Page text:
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Virgin and T-Mobile to co-habit after divorce

Thrashing out terms

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Virgin Mobile and T-Mobile are days away from agreement over dissolving their joint venture, The Sunday Times reports.

And it looks like T-Mobile won't get much or anything in the way of hard cash for its for its 50 per cent stake. Instead, Virgin, a MVNO or mobile virtual network operator as it is known in the trade, will continue to use T-Mobile as its insfrastructure supplier.

Only this time, it will accept worse terms from T-Mobile, The Sunday Times says.

Armed with full ownership, the way will be clear for Virgin Mobile to float. T-Mobile had wanted up to £500m for its stake in Virgin, implying an IPO valuation for the company of £1 billion. This is the high-end of analyst estimates, some of which come in as low as £500m.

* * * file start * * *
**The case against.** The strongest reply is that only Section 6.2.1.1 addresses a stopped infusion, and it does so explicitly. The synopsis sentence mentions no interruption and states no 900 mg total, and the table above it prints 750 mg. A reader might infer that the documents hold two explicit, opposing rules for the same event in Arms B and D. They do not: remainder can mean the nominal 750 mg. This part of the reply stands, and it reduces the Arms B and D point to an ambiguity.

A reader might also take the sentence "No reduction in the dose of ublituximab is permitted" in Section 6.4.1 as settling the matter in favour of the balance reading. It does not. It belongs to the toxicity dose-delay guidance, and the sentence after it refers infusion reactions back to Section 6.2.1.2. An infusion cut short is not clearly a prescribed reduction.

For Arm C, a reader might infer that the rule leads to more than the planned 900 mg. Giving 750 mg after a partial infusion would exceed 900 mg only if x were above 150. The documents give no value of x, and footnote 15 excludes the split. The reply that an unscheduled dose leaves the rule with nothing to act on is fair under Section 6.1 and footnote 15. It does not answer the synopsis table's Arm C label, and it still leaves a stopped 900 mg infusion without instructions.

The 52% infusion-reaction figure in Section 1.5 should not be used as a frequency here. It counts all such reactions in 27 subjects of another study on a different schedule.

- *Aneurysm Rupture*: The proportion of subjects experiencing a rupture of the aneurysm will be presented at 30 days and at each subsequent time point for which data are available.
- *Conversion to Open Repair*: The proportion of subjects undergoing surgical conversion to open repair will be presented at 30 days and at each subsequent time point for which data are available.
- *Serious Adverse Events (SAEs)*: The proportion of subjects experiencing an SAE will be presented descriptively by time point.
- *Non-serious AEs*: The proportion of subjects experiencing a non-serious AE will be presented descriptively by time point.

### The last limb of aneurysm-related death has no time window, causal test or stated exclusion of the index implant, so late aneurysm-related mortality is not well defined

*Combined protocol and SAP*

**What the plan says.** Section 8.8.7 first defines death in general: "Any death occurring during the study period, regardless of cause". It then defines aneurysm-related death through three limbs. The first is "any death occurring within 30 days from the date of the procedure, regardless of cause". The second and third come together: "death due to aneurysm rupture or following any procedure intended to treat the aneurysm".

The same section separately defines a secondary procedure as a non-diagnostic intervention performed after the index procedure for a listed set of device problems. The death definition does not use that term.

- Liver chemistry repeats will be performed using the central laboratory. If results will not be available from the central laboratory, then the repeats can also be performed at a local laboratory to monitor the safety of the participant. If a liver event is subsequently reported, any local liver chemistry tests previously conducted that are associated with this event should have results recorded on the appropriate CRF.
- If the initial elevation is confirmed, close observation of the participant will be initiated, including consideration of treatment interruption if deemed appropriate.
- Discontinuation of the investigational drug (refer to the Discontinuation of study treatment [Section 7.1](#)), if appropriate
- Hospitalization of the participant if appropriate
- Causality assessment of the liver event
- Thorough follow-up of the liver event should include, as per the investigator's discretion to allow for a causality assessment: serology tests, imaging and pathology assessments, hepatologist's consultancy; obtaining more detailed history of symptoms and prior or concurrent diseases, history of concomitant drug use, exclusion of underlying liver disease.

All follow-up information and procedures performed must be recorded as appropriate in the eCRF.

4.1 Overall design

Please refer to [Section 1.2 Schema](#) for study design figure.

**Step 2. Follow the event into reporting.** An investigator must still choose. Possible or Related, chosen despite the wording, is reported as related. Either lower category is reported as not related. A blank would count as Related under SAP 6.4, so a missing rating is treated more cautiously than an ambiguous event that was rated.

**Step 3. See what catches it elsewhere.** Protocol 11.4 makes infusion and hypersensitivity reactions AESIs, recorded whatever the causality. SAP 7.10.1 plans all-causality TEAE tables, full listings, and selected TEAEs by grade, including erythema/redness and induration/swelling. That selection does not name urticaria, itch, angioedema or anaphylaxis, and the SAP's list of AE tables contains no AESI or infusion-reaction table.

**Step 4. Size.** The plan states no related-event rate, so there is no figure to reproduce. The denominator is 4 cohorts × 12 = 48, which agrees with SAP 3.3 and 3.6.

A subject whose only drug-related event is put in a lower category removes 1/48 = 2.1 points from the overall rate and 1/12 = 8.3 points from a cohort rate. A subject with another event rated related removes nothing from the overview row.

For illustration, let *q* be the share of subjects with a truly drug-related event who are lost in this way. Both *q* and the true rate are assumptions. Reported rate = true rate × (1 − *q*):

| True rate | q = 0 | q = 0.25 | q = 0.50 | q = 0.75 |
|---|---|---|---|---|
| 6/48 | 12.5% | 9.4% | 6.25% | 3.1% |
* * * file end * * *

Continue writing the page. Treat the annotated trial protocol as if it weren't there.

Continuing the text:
Virgin and T-Mobile have been to court a few time squabbling over money. In the most recent round in November 2003, Jonathan Sumption, QC, for T-Mobile said: "Relationships between these parties have broken down - and irretrievably broken down." Now it looks like they are happy to co-habit.

The dispute between the two companies revolves around the £4.56 monthly flat fee paid by T-Mobile for each customer signed up by Virgin. However, it has had pay this sum even if the customer is inactive. Virgin Mobile has three million customers signed up, who are serviced through the T-Mobile network, so there is a hefty loss-making potential for the supplier. ®

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Virgin and T-Mobile squabble over divorce terms
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